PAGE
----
Published on October 6th, 2015 | by Millennium Magazine Staff


Winter, Will You Be Ready?

(NAPSI)—In winter, it’s not just about the precipitation on the road. Tires get cold, too, and when they’re cold, all-season tires don’t perform to their full potential. In fact, in temperatures as cool as 45 degrees or below, the rubber in all-season tires gradually hardens, leading to decreased road traction and less grip, causing difficulty with braking and turning. Winter tire safety experts at Discount Tire urge drivers to consider their cold weather climate; if it is regularly below 45 degrees, it’s time for a set of winter tires to keep you and your family safe on the roads this year.

“Too often, motorists associate winter tires with only snow and ice,” said Mark Marrufo of Discount Tire. “At Discount Tire, we take winter tire safety seriously and know it’s important for drivers to realize that all-season tires can suffer performance issues on any driving surface when temperatures drop below 45 degrees, snow or no snow.”

Winter tires use specially engineered tread rubber with enhanced compound to add the extra grip needed in winter driving conditions that helps keep a car safely in motion without skidding off the road. This added grip provides 25 to 50 percent more traction in snow and ice than regular all-season tires. Tread design in winter tires also uses thousands of extra traction edges for exceptional grip in cold weather driving conditions where ice, snow, slush and water may be present. What drivers may not realize is precipitation can actually pack in the larger grooves on all-season tires, leading to dangerous skidding and impaired braking.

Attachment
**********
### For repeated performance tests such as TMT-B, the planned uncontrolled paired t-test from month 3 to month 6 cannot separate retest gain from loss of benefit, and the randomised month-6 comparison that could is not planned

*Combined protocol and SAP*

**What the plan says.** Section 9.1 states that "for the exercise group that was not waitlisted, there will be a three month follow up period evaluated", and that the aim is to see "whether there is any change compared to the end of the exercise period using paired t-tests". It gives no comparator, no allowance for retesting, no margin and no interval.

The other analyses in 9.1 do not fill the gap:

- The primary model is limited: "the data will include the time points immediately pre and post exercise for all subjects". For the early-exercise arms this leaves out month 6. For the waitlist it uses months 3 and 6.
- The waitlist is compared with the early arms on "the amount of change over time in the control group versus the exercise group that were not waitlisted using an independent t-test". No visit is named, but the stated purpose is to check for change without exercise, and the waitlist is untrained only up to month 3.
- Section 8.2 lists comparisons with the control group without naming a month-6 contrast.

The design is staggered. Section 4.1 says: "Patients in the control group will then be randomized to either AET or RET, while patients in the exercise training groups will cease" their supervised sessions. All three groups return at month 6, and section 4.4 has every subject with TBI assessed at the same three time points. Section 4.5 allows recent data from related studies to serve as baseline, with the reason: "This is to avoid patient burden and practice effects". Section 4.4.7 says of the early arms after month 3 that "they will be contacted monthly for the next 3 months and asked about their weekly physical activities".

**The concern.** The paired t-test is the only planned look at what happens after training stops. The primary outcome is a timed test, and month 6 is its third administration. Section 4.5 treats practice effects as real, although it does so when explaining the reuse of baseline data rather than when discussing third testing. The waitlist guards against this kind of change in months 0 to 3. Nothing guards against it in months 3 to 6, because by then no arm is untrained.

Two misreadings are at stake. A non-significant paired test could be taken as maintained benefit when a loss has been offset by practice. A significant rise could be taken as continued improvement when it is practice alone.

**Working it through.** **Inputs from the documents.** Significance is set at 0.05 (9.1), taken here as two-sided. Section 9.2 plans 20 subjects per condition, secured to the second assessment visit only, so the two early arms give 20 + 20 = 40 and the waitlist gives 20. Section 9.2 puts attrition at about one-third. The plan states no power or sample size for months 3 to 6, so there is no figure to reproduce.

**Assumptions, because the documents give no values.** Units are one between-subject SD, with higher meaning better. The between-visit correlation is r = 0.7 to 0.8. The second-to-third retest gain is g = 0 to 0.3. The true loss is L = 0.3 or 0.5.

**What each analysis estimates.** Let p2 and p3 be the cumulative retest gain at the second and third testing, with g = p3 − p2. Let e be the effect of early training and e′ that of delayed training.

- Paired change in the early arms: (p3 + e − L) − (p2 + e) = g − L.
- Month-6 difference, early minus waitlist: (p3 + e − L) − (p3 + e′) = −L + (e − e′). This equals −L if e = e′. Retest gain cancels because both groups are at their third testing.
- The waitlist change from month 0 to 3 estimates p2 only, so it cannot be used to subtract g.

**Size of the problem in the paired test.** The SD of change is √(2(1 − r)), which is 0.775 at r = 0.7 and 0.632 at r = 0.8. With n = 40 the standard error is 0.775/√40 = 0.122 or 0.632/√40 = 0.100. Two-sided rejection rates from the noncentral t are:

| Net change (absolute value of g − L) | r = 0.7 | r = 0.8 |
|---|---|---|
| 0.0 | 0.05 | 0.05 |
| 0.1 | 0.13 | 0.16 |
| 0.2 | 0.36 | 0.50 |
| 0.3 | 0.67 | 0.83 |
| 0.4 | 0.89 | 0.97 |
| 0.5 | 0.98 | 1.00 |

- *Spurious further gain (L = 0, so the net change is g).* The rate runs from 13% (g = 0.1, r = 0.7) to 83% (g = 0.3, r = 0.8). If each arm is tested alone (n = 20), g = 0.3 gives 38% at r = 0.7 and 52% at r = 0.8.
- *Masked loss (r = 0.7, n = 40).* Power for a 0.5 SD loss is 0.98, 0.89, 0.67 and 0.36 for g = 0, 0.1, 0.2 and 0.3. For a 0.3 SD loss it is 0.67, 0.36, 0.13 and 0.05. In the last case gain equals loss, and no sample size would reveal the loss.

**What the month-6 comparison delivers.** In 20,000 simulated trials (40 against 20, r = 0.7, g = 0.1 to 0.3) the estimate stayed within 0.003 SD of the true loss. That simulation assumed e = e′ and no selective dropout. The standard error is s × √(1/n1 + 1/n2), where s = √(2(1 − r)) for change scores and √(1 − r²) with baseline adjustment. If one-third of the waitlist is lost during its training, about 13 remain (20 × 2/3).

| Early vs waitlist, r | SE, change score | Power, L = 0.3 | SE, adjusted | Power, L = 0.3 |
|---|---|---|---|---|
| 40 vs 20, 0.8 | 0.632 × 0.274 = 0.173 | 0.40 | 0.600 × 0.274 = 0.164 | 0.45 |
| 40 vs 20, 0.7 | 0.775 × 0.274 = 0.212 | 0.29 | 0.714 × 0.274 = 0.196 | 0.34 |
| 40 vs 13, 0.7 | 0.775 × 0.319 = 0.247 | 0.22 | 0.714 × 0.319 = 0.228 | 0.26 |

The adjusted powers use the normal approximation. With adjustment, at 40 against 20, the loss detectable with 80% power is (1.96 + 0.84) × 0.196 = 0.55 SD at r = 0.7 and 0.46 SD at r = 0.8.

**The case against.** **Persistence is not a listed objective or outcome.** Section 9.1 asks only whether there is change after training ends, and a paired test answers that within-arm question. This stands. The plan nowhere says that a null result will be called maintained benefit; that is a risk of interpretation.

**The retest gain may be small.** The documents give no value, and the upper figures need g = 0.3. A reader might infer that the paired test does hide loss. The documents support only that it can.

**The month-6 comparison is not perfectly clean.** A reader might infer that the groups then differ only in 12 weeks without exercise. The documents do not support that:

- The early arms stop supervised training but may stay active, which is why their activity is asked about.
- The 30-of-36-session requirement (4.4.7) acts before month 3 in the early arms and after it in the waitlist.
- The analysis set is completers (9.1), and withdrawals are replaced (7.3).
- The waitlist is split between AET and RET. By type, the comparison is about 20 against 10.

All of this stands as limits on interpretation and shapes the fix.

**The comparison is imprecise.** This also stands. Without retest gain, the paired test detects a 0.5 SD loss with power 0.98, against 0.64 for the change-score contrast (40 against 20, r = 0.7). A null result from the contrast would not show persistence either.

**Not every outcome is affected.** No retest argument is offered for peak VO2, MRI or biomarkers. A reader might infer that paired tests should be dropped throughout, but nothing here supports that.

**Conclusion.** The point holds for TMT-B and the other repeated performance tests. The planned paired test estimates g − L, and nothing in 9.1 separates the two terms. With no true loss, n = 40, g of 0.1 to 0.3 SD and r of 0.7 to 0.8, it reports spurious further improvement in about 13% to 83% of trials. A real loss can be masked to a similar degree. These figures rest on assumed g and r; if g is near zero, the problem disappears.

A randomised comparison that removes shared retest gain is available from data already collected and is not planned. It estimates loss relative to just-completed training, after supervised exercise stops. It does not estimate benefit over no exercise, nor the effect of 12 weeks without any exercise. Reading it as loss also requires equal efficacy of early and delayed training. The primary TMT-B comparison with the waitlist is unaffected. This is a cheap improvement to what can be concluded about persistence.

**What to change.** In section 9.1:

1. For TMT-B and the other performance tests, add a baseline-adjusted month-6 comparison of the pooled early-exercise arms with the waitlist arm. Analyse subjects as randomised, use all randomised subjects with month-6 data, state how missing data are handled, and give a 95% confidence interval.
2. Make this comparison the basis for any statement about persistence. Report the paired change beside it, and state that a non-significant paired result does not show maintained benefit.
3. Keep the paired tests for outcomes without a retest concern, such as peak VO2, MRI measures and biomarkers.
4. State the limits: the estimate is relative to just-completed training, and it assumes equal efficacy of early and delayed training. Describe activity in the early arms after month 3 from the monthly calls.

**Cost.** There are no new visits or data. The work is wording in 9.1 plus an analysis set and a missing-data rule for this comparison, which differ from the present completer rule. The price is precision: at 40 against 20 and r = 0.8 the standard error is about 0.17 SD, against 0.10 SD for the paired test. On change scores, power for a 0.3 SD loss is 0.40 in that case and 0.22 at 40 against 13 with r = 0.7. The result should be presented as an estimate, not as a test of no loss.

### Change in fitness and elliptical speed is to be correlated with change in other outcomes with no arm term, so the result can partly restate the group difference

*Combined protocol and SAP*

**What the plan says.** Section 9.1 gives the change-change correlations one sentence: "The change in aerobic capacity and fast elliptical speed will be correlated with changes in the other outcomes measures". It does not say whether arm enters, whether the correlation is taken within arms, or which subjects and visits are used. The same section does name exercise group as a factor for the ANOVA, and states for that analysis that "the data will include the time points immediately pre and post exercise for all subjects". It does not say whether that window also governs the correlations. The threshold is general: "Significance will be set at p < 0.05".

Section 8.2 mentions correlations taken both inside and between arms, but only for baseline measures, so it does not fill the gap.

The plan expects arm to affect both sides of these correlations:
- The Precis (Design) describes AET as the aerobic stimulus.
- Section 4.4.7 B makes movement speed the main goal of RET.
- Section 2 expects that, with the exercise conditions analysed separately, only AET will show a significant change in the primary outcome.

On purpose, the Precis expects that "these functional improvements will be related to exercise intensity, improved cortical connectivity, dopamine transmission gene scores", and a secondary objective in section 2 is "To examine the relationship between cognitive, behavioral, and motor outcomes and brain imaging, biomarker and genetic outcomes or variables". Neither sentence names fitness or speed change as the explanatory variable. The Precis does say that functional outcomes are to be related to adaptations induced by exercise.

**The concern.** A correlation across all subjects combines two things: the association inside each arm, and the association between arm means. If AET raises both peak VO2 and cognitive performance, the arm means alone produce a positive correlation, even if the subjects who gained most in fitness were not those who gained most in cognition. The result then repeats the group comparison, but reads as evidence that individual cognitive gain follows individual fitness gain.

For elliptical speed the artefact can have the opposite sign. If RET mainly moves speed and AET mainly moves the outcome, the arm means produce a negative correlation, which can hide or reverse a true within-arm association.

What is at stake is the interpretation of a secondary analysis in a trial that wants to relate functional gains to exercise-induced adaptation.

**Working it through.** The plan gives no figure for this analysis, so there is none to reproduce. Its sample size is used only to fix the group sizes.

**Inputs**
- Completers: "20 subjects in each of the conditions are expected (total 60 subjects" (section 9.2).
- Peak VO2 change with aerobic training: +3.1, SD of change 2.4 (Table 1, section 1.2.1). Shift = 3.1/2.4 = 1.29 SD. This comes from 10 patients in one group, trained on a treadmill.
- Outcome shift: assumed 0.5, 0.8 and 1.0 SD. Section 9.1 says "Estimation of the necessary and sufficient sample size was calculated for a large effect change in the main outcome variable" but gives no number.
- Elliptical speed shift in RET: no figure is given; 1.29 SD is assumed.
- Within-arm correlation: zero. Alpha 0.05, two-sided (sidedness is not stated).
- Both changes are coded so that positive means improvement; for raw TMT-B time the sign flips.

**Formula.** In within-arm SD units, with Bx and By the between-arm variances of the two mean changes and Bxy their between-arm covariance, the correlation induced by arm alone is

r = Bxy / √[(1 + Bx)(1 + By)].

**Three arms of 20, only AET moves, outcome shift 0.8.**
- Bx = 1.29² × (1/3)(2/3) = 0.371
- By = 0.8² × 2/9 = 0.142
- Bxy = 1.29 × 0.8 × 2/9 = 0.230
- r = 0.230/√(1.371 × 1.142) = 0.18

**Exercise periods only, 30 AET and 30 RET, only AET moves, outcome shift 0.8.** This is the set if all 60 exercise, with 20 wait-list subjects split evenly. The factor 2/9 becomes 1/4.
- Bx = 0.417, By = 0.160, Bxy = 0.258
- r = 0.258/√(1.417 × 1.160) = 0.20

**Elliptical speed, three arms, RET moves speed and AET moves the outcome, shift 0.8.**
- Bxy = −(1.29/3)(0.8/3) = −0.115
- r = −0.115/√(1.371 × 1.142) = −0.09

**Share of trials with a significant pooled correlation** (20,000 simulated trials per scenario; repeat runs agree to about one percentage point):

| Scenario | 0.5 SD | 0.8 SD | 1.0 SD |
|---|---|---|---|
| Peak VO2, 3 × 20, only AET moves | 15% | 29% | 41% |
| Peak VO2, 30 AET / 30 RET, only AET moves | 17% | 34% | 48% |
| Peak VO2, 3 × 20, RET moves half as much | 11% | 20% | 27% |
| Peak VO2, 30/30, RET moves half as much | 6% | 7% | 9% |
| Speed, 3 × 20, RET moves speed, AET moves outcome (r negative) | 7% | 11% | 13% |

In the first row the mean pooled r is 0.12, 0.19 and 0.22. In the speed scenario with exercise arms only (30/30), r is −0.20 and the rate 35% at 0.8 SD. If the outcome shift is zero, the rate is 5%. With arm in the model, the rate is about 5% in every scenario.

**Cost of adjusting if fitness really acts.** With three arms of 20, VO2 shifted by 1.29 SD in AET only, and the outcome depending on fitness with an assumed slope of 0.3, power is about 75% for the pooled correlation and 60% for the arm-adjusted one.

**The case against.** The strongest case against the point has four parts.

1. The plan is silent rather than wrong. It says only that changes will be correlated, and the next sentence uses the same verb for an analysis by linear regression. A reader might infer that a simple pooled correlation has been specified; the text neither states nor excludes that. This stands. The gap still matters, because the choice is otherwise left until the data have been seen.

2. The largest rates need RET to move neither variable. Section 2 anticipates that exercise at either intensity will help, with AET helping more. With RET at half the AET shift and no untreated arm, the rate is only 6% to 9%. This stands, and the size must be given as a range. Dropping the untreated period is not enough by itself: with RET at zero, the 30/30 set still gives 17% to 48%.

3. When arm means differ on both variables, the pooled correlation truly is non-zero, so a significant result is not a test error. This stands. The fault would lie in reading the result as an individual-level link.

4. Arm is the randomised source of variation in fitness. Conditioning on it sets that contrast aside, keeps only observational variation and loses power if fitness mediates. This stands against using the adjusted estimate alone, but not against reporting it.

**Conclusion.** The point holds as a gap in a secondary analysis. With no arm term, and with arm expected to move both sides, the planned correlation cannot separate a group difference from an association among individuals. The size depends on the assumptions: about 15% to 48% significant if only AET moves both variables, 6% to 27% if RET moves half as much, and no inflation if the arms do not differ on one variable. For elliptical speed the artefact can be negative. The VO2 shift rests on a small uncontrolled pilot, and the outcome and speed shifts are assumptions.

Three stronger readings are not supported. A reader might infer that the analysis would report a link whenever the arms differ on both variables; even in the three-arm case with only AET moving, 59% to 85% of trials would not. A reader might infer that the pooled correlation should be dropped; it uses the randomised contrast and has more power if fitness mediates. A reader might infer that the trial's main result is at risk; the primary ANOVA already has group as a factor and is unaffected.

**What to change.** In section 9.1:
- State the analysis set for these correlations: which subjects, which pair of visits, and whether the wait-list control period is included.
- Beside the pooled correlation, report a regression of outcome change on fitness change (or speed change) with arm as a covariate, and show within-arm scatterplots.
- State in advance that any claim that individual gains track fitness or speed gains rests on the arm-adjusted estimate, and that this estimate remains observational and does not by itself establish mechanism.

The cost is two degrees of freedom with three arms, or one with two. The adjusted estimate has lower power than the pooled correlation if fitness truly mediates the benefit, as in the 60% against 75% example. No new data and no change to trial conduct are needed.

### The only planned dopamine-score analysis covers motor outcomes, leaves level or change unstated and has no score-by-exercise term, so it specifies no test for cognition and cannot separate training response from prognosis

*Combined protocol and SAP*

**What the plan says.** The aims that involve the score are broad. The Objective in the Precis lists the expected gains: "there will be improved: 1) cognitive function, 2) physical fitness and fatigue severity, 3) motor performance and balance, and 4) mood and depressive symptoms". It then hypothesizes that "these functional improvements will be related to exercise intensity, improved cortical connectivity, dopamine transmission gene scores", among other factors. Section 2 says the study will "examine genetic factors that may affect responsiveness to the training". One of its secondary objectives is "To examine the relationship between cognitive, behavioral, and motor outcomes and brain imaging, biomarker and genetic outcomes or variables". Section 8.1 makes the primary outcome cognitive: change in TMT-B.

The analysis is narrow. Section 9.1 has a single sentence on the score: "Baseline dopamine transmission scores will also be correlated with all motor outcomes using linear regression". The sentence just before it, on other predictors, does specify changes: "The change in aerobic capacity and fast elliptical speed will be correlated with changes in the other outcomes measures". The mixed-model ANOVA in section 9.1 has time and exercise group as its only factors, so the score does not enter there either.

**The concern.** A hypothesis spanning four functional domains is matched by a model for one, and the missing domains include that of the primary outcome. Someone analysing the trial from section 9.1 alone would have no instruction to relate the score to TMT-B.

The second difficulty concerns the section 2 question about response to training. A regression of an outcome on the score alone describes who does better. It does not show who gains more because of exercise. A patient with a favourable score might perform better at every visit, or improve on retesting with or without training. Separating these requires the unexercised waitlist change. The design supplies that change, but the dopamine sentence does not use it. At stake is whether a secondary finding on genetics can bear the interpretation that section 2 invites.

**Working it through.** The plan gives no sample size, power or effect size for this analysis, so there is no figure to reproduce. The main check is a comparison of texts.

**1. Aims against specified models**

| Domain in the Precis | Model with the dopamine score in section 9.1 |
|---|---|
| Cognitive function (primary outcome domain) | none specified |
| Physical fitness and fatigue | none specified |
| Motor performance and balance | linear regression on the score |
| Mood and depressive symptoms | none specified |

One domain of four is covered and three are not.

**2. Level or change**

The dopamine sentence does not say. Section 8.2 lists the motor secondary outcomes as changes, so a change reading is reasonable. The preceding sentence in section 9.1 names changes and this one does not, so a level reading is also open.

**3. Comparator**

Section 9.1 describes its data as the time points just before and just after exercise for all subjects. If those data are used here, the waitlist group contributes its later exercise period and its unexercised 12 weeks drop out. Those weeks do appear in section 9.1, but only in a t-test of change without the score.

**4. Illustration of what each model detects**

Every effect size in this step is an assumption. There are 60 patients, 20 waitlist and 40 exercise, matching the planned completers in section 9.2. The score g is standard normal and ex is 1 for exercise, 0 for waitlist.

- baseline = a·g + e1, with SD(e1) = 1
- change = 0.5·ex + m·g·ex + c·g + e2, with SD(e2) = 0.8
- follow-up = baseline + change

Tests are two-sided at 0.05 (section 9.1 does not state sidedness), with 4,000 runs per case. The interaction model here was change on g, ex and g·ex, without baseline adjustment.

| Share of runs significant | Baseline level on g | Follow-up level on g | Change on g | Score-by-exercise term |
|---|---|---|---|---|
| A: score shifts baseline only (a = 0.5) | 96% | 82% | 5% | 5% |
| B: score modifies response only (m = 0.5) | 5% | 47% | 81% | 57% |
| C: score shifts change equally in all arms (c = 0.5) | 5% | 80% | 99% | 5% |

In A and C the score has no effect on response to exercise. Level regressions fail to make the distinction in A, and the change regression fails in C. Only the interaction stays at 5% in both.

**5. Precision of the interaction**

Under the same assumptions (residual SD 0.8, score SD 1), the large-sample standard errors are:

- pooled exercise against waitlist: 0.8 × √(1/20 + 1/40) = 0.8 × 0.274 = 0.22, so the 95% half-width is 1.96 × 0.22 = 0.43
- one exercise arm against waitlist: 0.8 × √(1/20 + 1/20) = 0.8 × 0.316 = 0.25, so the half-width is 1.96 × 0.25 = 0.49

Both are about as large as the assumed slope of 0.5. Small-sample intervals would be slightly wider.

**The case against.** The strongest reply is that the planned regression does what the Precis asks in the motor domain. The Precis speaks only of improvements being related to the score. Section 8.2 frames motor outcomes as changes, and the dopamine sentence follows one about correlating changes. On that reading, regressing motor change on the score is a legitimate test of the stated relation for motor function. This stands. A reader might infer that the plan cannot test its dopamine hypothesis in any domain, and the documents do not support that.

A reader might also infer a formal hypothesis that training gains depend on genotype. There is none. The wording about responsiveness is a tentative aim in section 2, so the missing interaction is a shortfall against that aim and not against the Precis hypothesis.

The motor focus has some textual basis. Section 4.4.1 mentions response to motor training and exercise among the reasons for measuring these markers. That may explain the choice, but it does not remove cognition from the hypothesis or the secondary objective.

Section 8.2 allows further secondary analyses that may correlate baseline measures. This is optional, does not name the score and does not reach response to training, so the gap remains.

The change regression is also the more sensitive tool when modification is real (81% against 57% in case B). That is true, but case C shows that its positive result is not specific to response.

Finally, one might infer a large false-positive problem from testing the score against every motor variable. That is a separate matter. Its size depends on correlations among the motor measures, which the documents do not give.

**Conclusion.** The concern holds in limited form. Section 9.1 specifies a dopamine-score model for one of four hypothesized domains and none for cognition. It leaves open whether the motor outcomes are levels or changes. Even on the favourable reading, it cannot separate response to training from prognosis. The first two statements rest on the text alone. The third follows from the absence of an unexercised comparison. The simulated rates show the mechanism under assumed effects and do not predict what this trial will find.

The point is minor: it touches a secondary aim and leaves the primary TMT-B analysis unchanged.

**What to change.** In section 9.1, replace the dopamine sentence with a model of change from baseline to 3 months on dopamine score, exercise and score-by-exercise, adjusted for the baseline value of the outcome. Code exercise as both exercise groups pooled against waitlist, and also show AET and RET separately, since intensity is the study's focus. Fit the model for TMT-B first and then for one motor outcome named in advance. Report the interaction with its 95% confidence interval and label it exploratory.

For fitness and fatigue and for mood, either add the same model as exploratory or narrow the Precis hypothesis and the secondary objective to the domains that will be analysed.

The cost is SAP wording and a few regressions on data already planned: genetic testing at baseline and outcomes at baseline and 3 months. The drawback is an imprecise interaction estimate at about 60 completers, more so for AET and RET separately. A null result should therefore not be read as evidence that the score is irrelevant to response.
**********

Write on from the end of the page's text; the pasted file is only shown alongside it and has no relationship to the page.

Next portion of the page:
Five tire and road safety tips for winter this year:

1. Replace your all-season tires with superior cold traction winter tires if you regularly drive in temperatures of 45 degrees or below. Make sure to replace all four tires to avoid an unsafe traction mismatch.

2. Don’t forget the wheels when switching to winter tires. Having a set of wheels specifically for your set of winter tires will save money in the long run. They pay for themselves by eliminating the cost of changeovers at the beginning and end of the winter season, and by saving your expensive wheels from the wear and tear of ice, slush, snow and salt.

3. Check tire pressure regularly and don’t forget to check the spare. Underinflated or over-inflated tires may result in poor handling, uneven tread wear and poor fuel consumption. For every 10 degrees change in temperature, tire air pressure changes 1 psi!

4. Rotate your tires at least every 6,000 miles or earlier if irregular or uneven wear develops.

5. Make sure your tire shop properly torques the lug nuts to the specifications for your vehicle when changing over to winter tires.

For those drivers unsure whether or not winter tires are necessary for their vehicle, stop by any Discount Tire location for a free safety inspection. To locate a store near you, schedule tire service appointments or search tires and wheels by size, brand and style—or by vehicle year, make and model—visit


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